This past weekend, my daughter learned to ride a two-wheeler. To be quite honest with you, I thought this day might not come. In fact, it seemed like she didn’t even want it to come – so we never forced it, not wanting to set her back by making her fearful.
But this past weekend, while watching her struggle with those darn training wheels, I impulsively dropped my gardening gloves and suggested that we just take them off and see what happens. I told her I’d be right by her side. To my surprise, she agreed. And wouldn’t you know it . . . she took off across the yard like she had been riding that bike for years. She was so proud of herself – we all were. But it gave me pause to think . . . had those training wheels been holding her back? How long had she been ready and I didn’t even know it? Are there any other areas in my children’s lives that I am keeping the “training wheels” on well past their point of usefulness?
As parents, we innately want to protect our children. For some of us, that takes the form of trying to find the balance between respecting their wishes (or fears) and encouraging them to step outside of their comfort zone. For others (with more adventurous children), it often shows up in attempts to keep them from doing things we feels are well outside of their ability level. It is a difficult balancing act for all.
Gymnast and silver medalist, Jonathan Horton, was one of these adventurous kids. In fact, at the age of four, he shimmied up a 25 foot pole inside a local Target store. It was then that his parents enrolled him in gymnastics and an Olympic athlete was born. Channeling his talents, rather than stifling them, was their goal.
We, too, can find the balance between protecting and letting go. Here are a few things to keep in mind:
1. Let your kids try things, even if you think they are too young (of course, I trust that you know that I am not talking about issues related to safety – exploration never trumps parental supervision or safety).
2. Don’t be afraid to let your children fail. Their failure is not a reflection on you, nor will they be crushed by it.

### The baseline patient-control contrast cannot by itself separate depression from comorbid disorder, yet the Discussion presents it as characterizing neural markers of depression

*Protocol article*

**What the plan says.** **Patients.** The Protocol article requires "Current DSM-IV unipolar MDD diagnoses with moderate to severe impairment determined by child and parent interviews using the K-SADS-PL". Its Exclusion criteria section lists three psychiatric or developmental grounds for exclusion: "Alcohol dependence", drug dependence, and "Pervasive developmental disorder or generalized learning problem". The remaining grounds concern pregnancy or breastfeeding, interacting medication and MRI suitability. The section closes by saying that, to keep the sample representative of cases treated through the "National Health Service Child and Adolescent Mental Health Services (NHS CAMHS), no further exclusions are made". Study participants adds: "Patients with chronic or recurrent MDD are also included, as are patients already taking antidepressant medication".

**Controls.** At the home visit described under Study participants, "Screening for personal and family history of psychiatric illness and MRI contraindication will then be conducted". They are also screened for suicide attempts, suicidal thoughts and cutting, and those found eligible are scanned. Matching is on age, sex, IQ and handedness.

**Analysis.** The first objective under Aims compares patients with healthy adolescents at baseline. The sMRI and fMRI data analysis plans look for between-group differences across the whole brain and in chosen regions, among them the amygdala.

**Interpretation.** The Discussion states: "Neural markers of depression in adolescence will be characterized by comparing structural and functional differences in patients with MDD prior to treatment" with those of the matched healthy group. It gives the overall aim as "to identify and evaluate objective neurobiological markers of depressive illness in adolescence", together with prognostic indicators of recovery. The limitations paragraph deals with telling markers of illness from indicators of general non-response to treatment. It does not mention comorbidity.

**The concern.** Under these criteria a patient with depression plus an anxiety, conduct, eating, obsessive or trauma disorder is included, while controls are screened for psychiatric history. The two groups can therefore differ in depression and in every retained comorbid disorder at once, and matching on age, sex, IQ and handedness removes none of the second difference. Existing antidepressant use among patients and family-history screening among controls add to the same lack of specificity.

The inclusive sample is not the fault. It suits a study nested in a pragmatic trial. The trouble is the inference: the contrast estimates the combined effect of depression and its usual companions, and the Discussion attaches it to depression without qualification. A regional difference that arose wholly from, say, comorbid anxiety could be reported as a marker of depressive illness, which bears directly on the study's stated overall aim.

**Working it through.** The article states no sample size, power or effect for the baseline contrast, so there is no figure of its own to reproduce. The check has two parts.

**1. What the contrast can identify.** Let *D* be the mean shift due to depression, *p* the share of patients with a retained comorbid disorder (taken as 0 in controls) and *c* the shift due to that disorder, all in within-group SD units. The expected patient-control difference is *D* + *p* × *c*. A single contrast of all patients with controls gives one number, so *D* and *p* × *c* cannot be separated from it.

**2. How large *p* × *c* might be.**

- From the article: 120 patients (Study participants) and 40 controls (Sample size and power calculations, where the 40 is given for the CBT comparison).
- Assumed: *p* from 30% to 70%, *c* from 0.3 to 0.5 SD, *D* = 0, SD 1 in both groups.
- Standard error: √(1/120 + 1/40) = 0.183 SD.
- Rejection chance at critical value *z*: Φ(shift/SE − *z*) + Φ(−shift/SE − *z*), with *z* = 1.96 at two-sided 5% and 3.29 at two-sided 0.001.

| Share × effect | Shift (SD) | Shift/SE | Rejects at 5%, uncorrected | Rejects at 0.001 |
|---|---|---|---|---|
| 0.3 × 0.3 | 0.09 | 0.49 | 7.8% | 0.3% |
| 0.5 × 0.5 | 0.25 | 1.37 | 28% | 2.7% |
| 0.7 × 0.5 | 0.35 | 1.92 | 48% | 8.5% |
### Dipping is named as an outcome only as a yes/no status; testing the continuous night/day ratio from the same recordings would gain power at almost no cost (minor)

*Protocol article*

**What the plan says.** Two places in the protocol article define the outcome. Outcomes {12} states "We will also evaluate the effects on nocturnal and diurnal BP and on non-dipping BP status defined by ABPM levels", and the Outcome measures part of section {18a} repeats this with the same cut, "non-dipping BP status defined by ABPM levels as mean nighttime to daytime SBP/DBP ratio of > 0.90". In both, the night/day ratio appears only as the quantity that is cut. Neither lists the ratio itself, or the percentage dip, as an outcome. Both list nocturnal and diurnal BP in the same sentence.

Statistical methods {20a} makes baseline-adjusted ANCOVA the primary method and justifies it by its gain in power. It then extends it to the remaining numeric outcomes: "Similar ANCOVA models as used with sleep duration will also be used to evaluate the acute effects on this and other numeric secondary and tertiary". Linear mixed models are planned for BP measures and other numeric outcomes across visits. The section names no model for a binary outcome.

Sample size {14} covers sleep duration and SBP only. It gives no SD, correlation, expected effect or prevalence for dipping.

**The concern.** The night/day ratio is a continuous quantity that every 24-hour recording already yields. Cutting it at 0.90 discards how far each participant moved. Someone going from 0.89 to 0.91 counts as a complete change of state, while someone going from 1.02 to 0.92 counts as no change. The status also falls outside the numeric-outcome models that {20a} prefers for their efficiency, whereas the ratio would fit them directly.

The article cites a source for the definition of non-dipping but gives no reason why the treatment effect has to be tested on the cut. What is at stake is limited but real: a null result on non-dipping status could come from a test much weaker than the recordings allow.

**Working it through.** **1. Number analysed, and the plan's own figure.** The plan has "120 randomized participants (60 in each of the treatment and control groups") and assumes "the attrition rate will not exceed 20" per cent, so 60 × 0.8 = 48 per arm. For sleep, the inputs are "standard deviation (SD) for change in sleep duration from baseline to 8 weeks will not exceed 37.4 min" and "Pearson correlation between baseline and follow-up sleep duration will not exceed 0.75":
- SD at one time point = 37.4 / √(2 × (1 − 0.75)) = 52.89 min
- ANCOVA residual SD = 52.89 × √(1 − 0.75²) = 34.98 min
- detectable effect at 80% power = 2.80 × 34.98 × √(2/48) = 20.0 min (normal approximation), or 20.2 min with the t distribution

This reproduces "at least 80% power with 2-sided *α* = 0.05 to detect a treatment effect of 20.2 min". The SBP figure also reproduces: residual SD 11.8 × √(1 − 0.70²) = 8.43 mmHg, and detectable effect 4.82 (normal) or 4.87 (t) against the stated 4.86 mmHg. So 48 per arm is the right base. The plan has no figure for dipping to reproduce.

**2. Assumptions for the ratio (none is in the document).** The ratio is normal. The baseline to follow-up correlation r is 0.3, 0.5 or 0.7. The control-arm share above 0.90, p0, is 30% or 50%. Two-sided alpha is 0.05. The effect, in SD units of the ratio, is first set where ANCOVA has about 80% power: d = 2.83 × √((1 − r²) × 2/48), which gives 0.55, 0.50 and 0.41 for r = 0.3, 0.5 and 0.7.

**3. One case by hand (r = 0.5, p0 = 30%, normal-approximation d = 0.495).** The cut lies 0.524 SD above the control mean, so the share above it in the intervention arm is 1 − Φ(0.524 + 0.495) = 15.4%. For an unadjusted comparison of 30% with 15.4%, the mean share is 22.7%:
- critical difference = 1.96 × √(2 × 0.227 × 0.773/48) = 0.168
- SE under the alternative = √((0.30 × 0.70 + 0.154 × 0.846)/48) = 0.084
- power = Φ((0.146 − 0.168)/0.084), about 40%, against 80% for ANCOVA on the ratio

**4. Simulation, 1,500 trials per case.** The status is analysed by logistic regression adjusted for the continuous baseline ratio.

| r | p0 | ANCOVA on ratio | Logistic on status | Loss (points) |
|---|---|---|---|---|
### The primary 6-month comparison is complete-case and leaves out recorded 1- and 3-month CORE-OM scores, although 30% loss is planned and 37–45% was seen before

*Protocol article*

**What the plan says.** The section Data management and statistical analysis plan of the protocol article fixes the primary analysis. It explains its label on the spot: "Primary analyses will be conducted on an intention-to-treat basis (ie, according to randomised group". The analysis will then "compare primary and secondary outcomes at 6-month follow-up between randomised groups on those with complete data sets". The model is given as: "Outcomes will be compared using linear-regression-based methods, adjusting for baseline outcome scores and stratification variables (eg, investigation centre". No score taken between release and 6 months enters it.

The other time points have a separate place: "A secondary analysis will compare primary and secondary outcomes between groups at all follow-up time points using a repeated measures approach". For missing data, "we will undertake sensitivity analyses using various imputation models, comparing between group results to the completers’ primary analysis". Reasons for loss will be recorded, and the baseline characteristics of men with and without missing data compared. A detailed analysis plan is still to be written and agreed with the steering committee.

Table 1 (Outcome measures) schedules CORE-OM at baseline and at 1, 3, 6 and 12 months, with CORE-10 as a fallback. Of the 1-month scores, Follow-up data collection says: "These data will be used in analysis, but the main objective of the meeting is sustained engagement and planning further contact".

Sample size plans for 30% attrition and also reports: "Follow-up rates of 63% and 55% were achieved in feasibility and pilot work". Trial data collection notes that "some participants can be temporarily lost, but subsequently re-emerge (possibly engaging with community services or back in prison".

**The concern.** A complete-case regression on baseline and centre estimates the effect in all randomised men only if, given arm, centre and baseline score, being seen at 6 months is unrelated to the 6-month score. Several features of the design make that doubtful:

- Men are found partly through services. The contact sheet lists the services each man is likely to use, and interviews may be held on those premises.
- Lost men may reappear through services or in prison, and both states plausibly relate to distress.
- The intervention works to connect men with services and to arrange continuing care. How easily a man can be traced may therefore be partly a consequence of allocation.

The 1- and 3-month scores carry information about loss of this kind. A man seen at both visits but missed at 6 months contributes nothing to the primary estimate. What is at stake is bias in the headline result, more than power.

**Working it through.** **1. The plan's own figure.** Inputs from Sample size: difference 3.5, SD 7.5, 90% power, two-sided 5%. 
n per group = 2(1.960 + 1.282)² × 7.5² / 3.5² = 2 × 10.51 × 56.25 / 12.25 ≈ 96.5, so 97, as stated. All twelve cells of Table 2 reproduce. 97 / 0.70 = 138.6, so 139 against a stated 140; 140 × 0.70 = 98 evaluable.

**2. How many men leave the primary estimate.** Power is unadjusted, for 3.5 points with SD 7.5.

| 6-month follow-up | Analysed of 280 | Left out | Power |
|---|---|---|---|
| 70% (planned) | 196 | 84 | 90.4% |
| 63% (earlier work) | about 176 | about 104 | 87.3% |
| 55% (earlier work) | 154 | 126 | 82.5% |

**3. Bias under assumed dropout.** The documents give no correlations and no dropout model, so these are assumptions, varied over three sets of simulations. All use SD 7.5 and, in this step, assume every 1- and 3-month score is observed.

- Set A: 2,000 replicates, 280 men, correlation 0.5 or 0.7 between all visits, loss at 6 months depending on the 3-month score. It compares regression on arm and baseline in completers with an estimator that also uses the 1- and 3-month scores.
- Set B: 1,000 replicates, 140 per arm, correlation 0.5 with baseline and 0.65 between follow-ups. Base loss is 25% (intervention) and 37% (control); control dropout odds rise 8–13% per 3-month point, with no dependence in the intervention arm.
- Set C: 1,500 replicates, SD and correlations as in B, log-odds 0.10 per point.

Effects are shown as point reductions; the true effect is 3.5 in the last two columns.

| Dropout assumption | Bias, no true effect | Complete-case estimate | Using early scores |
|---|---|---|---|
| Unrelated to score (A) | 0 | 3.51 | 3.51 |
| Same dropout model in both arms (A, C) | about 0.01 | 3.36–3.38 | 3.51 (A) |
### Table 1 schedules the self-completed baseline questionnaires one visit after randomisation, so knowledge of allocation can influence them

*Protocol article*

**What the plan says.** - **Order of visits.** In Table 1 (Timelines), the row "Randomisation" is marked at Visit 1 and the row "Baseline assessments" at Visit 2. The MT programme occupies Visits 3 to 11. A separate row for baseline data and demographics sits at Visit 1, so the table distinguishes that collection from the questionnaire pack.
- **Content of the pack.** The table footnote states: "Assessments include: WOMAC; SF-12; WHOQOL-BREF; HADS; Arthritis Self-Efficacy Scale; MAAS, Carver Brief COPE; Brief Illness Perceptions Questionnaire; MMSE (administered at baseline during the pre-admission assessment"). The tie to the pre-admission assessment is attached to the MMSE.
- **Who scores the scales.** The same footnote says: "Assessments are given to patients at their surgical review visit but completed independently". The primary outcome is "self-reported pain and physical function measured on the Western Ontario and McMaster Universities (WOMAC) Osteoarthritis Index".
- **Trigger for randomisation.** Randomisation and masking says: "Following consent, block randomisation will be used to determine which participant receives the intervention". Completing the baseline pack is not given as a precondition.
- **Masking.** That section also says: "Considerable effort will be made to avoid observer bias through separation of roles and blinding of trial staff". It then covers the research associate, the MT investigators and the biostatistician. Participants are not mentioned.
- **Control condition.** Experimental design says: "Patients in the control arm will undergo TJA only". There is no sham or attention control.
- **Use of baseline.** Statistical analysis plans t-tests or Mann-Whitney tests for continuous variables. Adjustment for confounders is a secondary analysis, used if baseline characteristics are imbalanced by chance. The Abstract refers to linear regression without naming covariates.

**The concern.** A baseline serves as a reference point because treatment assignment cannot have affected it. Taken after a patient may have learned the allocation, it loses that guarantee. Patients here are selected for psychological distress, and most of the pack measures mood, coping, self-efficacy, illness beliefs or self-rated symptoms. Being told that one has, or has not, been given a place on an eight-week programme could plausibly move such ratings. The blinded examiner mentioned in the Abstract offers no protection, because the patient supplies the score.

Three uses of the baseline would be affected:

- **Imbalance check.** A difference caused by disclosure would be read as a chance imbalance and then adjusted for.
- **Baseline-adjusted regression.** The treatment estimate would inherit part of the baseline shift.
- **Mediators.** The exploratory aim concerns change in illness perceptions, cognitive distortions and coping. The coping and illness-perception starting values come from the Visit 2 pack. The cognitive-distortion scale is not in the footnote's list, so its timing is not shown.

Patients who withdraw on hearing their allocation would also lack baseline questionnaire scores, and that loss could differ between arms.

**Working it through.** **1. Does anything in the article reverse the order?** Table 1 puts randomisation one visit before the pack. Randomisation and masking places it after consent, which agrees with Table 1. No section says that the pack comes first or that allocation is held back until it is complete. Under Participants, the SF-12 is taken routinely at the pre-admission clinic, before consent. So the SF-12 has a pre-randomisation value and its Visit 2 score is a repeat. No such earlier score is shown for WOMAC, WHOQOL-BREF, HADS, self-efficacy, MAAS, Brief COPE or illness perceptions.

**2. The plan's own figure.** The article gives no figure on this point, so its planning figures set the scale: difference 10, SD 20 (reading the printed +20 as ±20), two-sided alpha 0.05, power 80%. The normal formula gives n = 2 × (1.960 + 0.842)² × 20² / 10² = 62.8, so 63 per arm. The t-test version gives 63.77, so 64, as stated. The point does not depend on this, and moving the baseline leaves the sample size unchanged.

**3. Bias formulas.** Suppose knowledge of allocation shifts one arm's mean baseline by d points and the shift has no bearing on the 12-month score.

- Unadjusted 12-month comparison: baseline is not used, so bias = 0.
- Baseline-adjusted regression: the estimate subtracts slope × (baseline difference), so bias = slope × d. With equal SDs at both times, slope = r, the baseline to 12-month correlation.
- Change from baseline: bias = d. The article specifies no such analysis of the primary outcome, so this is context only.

3. Don’t let a potential mess or inconvenience to you keep you from letting them explore.
4. Teach your children to problem solve. Don’t be so quick to solve the problems for them.
5. Teach your children to anticipate problems by playing the “what will you do if” game. Impulsivity is not the same thing as safe exploration.
6. Don’t plunge them into waters that are too deep before they know how to swim. We need to equip not assume.
7. Let what you know of your child’s character drive your decisions rather than fears of worldly influences. If you don’t have a good handle on your child’s character – make it your immediate goal to get one.
8. Restricting your child’s activities based on your own fears or predictions of failure sends a damaging message. Don’t let your own stuff cloud your decisions.
9. Don’t angrily give into demands and then wash your hands of responsibility. You can’t say, “You think you know what is best? Then go ahead – watch that movie. But don’t come to me when you have nightmares for the next couple of weeks.”
10. Pray. If you want to know if you are being overly protective, pray. If you worry about being too hands off, pray. Praying without ceasing pretty much covers any and all areas of parenting – not just the “big” stuff. Invite God to walk along with you on your daily parenting journey. Stay in constant communication with the Master and you will always know which way to go – even if He only illuminates the path directly in front of your feet.
[Photo by aconant at morguefile.com]